We do not include Bentonite in our products as it is not required in our opinion. The Kieselsol and Chitosan finings are just fine for clarifying after fermentation, and the addition of extra clarifiers is detrimental to the taste and colour of the wine.
Technically, yes. Malolactic fermentation is a process by which bacteria turns malic acid into the more ‘buttery’ lactic acid. However, we don’t recommend malolactic fermentation because of the many factors out of our control, which can result in several things going wrong. Many winemakers do still wish to pursue a malolactic fermentation, but should be aware that they do so at their own risks – unfortunately, Mosti Mondiale cannot honor its 100% satisfaction guarantee on a wine with malolactic bacteria added to it. If you still intend to make your wine undergo malolactic fermentation, we strongly urge you to follow the malolactic bacteria manufacturer’s instructions very carefully.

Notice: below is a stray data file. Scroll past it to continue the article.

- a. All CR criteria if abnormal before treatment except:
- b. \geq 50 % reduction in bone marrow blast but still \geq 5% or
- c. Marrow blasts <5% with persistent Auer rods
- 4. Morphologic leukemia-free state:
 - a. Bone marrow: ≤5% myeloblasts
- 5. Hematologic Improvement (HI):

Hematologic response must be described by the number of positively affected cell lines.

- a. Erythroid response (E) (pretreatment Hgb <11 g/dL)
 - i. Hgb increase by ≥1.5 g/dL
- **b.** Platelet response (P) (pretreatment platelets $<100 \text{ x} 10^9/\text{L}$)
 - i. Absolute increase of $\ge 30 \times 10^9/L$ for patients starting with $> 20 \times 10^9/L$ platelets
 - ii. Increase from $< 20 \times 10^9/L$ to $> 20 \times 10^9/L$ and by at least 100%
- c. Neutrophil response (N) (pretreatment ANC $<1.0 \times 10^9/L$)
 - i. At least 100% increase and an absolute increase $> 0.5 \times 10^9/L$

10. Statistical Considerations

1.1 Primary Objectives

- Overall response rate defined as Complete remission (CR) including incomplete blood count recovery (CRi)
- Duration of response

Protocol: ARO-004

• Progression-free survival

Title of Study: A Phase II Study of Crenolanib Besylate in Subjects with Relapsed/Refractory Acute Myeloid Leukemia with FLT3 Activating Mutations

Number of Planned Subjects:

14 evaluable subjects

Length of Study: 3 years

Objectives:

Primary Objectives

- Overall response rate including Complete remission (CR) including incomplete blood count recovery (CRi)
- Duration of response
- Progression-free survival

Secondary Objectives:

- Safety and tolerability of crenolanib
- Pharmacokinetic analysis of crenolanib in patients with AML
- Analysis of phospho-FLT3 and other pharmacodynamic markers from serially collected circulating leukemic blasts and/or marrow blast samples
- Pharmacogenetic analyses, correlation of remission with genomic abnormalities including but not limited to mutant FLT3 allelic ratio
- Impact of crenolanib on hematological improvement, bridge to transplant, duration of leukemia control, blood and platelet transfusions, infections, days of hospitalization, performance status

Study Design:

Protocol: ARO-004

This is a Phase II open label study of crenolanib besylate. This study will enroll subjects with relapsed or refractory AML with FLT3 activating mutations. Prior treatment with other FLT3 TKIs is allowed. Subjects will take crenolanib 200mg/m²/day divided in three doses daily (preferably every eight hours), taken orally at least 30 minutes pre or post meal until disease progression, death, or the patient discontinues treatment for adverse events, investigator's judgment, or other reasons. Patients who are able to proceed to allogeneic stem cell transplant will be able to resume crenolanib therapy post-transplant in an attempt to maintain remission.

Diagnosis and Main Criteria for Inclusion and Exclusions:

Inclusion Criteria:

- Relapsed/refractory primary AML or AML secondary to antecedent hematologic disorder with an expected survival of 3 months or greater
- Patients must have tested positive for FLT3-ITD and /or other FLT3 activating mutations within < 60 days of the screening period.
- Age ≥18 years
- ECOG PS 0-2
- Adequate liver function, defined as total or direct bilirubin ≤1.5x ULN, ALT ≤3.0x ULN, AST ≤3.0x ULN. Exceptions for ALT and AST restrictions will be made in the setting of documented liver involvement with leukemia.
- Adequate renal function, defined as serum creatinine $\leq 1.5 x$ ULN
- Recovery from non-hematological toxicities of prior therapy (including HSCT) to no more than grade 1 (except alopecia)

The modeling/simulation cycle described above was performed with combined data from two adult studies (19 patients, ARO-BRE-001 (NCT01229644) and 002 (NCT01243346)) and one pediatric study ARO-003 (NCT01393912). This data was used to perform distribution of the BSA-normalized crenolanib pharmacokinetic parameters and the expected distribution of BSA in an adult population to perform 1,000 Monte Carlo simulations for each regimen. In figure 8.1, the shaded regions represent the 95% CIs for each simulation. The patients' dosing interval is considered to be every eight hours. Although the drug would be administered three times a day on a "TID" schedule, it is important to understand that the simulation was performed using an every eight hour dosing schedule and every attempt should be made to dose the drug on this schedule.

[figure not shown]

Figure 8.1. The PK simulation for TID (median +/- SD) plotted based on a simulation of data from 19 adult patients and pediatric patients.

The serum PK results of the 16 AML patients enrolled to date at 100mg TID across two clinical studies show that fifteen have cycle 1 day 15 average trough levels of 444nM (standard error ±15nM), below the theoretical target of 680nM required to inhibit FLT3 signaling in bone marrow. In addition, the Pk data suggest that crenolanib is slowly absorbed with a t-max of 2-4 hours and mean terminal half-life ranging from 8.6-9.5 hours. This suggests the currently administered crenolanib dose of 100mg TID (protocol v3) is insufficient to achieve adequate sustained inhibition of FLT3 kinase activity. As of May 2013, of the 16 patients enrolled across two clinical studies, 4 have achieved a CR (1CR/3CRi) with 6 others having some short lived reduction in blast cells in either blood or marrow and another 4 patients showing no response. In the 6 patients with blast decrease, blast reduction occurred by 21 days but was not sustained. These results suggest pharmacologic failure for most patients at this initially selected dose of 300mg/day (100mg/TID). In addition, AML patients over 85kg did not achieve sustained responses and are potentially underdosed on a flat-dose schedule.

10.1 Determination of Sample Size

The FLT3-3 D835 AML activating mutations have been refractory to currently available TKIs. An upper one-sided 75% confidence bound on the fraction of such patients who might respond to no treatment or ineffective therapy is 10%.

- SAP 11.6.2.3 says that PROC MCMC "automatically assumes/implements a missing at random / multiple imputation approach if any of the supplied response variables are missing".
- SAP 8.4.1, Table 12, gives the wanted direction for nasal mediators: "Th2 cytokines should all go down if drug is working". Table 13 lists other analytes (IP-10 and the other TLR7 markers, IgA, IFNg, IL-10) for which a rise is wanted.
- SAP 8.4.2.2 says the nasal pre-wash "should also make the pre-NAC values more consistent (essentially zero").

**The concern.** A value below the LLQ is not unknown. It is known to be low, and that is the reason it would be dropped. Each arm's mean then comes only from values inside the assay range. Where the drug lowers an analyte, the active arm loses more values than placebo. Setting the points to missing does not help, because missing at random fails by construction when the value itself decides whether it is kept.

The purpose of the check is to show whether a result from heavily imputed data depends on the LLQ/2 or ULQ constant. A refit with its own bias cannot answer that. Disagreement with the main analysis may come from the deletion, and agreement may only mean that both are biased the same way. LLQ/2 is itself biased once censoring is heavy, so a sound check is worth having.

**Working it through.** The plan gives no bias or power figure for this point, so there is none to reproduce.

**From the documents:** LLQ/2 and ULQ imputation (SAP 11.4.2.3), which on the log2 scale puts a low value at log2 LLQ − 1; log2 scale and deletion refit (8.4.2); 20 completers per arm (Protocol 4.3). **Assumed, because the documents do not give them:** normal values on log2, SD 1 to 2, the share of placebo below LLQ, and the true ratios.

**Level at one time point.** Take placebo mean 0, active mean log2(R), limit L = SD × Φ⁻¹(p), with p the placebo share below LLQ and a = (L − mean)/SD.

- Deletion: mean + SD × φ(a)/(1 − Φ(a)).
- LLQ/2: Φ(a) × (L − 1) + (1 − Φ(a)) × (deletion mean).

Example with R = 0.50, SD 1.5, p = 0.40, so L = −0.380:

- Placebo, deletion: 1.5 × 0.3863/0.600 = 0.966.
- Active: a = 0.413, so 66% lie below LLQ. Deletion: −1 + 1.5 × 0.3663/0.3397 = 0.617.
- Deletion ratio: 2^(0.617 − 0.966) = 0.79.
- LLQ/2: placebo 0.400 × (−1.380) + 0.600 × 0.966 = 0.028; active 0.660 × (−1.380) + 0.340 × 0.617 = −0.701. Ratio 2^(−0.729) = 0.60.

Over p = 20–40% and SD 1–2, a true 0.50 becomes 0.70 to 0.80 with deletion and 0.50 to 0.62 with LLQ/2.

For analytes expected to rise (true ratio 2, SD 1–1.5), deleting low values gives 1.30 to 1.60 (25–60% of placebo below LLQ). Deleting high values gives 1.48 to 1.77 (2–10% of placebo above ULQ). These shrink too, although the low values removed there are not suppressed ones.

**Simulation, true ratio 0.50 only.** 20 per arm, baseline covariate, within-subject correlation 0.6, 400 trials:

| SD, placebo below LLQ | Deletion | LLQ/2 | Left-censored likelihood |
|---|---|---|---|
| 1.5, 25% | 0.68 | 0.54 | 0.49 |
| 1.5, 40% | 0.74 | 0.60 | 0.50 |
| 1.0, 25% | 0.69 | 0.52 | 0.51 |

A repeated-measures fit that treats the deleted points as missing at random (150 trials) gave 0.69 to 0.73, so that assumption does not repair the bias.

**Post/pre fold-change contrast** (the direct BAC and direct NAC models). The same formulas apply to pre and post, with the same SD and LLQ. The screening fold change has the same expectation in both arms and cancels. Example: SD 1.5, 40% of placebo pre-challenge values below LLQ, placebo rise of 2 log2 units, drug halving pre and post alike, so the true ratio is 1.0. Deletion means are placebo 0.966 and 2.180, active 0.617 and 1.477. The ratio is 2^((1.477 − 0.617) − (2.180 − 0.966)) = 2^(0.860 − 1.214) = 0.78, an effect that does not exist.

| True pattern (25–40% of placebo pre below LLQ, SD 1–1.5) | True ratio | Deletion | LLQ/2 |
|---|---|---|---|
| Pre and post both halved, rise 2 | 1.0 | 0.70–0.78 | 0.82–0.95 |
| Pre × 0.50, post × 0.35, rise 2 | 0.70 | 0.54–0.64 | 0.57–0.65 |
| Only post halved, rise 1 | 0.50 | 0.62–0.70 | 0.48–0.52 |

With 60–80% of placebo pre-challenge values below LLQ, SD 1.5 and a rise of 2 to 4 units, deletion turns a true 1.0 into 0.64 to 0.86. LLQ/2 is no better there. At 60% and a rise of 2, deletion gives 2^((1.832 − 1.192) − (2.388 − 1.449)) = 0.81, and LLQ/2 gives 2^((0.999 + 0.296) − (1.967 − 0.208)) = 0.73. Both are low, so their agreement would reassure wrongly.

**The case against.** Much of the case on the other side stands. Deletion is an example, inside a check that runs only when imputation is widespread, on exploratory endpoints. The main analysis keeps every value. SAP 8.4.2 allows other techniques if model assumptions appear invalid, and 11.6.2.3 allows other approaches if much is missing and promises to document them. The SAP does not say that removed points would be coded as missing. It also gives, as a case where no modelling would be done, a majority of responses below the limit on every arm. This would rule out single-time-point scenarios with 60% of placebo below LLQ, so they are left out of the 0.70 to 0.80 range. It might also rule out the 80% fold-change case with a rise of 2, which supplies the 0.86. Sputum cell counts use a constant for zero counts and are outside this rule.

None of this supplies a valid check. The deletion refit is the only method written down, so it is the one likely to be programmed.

All of our wines Ph and acidity levels have already been adjusted to optimal levels.
It is quite common to notice rather odd smells during the fermentation process. The musty smell of reduction sometimes appears during the (alcoholic) fermentation. It could happen, from time to time, that the wine doesn’t smell as good as you anticipated during the early days after the end of the vinification process. Most often this is because of a by-product of the work of the yeast that converted the sugars to alcohol. Wait a few weeks at the most and the smell in question will have disappeared. If you adequately filtered your wine, leaving no sediments, your wine should not smell bad post-fermentation.
We recommend topping up with finished and filtered wine, in order to not dilute your newly fermented wine. For example, adding 500mL (16.9 oz.) of water to a full batch of wine with 13% ABV will bring the final alcohol level to 12.7%, as well as slightly unbalance the pH and acidity. On the other hand, 500mL of wine at 11% ABV added to a full batch of wine with 13% ABV will maintain the final alcohol level very close to 13% (12.95% to be exact), as well as maintain the acidity and other important parameters close to their original and intended values. Please note that topping up your carboy is very important in order to avoid oxygen contact that can ruin your wine!